Random acts of kindness are also productive. In this video, Dr. Melissa Gratias describes three ways you can be kind to other people and help them be more productive. What are some kind things you can do to help your coworkers be the best they can be?
Don’t want to watch the video? A transcript is below.
Hi this is Dr. Melissa Gratias, and in this video, I’m talking about random acts of kindness…and productivity.
Random acts of kindness: ways that you can be kind to other people and help them be more productive. So often we are focused on “How can I how can I be more efficient? How can I be more effective?” That’s important because self-improvement is part of the job (of humanity). We grow, and we develop.
What are some things that we can do to help the people with whom we work and the people that we live with be more effective? Here are three ways to be kind to others and to help them help them be more productive.
1. Don’t Just Say “Thanks”
First thing is when you say “thanks” don’t just say “thanks.” Hmmm.
And, especially – here’s a pet peeve of mine, don’t reply to an email with just the word “thanks” in it. You’re generating a lot more email. But that’s another video.
A way to be kind to other people to help them be more productive is when you want to thank them, let them know what they specifically did to deserve the thanks. It helps them understand what to do next. More specifically, the acronym to follow when you’re thanking someone is BET.
B stands for behavior,
E stands for effect, and the
T stands for thanks.
I learned this in a training class very early in my career. Thank you, Betsy, for teaching me. BET is a great methodology to follow when you’re thanking someone.
So first you specify the behavior that was so awesome – what they did that was really great so that they can replicate it, and so they know why this is so wonderful. So, what is the behavior?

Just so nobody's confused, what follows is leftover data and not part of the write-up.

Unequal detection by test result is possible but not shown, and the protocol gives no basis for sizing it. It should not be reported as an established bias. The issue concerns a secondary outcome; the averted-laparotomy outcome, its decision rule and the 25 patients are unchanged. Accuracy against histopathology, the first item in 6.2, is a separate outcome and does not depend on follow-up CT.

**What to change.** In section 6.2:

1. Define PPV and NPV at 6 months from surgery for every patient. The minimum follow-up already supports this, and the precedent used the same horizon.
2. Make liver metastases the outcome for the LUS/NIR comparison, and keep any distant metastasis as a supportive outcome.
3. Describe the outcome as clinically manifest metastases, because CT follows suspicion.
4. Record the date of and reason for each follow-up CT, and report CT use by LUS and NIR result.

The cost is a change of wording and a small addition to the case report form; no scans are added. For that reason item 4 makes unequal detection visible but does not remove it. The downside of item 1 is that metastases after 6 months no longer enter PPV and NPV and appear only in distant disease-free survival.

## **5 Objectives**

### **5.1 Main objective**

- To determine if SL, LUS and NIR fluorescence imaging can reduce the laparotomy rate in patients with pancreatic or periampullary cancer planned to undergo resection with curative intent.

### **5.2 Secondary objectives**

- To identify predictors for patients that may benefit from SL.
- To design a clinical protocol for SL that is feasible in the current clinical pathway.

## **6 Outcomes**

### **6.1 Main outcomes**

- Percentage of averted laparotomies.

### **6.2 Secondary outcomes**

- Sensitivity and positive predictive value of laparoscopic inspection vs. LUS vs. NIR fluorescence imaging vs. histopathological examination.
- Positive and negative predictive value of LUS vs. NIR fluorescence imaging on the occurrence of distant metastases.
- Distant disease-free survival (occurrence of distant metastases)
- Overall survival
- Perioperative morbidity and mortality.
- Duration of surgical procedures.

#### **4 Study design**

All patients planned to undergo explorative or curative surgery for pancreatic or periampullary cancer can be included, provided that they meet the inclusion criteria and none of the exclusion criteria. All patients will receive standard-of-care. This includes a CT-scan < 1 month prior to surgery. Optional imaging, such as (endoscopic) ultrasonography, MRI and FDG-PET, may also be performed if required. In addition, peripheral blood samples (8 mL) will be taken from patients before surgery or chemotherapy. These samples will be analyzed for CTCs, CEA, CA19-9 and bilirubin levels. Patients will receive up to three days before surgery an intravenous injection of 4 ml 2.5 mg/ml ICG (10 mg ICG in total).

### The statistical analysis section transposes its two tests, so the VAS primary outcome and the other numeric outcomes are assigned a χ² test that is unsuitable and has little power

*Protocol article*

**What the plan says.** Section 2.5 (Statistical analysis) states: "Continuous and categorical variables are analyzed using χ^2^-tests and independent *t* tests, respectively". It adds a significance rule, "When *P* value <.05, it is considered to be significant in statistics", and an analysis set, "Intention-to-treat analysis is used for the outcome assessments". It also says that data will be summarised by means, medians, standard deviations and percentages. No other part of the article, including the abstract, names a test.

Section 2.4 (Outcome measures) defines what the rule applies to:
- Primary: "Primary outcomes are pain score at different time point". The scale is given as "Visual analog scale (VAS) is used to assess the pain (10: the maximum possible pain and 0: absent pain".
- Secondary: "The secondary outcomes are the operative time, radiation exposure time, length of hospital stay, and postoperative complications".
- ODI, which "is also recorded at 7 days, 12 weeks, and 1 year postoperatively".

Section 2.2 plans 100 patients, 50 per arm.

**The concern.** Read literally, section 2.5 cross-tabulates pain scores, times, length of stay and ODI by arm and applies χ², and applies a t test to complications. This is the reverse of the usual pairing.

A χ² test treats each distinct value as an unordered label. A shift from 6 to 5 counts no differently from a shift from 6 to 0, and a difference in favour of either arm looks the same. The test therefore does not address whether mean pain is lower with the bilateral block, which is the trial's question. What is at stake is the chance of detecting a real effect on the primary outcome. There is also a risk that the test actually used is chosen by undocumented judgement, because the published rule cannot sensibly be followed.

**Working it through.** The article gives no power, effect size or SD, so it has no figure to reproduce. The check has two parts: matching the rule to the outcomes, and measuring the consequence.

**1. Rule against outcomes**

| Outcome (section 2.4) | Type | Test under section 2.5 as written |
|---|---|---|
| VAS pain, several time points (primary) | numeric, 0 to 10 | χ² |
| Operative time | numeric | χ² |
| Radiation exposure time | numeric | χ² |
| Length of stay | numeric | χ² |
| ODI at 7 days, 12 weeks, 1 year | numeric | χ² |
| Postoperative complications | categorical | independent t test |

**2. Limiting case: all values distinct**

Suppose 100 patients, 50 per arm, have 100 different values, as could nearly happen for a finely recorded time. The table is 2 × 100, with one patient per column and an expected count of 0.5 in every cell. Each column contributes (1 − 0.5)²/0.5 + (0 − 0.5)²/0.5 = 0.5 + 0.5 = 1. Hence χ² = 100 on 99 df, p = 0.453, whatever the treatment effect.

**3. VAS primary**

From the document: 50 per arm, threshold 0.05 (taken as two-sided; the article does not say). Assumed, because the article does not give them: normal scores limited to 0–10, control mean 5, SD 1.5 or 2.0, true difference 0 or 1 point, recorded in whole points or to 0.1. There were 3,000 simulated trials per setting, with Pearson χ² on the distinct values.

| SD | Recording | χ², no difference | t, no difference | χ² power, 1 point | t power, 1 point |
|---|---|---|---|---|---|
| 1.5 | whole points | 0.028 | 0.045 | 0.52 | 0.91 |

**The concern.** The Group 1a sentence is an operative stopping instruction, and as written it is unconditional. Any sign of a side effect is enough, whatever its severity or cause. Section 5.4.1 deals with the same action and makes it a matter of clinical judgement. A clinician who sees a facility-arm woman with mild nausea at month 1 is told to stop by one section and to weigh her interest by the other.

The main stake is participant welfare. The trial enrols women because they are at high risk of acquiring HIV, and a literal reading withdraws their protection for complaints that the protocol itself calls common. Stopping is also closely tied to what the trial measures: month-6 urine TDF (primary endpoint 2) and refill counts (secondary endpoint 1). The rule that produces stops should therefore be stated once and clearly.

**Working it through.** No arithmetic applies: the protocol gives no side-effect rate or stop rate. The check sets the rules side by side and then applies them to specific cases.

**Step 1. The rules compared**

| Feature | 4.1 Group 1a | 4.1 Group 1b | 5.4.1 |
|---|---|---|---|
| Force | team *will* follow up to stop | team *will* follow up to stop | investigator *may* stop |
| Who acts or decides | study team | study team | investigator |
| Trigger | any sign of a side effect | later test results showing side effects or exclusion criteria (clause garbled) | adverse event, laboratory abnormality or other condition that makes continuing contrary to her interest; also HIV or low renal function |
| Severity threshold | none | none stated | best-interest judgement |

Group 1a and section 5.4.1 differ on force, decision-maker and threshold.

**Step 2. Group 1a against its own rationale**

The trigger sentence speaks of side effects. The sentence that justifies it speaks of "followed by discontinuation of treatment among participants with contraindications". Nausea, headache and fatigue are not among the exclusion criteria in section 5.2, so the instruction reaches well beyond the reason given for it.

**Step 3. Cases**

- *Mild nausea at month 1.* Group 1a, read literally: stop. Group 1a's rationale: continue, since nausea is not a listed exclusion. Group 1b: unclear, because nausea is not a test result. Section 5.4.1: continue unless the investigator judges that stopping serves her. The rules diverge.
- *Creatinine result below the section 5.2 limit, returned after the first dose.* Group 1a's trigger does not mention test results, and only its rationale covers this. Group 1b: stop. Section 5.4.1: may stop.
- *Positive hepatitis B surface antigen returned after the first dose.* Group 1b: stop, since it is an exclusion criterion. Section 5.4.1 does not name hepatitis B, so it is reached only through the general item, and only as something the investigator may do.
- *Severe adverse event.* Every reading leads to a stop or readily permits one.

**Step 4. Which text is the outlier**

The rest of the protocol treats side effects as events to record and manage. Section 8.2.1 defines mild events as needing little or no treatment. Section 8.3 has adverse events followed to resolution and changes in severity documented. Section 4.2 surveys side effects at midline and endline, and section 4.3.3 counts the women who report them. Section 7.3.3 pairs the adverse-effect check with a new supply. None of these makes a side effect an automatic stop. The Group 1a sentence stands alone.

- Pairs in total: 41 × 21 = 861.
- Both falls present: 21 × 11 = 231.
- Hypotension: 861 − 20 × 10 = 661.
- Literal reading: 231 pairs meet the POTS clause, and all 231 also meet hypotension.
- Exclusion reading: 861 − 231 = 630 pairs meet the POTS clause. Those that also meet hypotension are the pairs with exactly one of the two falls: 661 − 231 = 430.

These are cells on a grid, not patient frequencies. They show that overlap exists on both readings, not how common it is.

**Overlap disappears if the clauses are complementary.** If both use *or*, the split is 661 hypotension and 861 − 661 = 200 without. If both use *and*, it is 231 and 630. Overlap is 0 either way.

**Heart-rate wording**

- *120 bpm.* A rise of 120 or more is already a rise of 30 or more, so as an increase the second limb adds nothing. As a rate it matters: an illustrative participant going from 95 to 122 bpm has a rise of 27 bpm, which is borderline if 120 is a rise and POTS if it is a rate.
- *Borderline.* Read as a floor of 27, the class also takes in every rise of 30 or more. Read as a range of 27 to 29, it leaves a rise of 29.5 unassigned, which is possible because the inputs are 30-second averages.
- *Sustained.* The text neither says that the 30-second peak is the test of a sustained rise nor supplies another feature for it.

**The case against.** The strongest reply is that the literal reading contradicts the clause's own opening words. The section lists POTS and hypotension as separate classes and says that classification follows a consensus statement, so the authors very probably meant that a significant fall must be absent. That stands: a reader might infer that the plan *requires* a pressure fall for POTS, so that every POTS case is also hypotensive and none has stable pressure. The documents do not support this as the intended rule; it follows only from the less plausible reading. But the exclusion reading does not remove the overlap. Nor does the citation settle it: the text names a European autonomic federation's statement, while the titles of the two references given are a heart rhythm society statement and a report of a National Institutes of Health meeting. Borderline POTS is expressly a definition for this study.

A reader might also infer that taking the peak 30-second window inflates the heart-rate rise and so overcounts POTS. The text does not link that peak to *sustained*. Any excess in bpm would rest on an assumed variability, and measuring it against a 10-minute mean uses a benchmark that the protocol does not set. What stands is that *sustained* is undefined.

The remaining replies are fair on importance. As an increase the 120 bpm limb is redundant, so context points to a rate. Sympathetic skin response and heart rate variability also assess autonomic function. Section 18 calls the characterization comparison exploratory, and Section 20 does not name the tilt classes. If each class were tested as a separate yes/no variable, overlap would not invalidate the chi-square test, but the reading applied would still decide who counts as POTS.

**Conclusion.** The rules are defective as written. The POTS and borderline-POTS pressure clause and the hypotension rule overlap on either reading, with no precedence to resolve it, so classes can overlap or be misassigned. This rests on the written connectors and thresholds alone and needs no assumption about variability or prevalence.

The E stands for the effect. What was the effect of that behavior? What problems did it solve? What did it do? Behaviors have impact, so what is the behavior they did that was so great, and what was the effect that their behavior had that was so awesome?
The third thing is the T and to say thanks.
So instead of just saying thanks, you say “I saw you when you when you proofread this report. You caught that typo. We got the deal. We got the client. Thanks so much for your diligence.”
That is much better than just “Oh, thanks for your report.”
Behavior, Effect, Thanks. That’s it’s the first random act of kindness that will help improve someone else’s productivity. Behavior, Effect, Thanks.
2. Stop Interrupting Other People
Secondly, stop interrupting other people so much! A very specific way you can stop doing that is by keep keeping a “Discuss with…” list or a “Discuss with…” folder.
Let’s say I work with Lisa. Lisa is a colleague of mine, and I generally have two to four questions for Lisa every day. If I stood up from my desk and walked over to Lisa’s office and knocked on the door and said, “Got a minute?” two to four times a day that would cost Lisa a lot of productivity.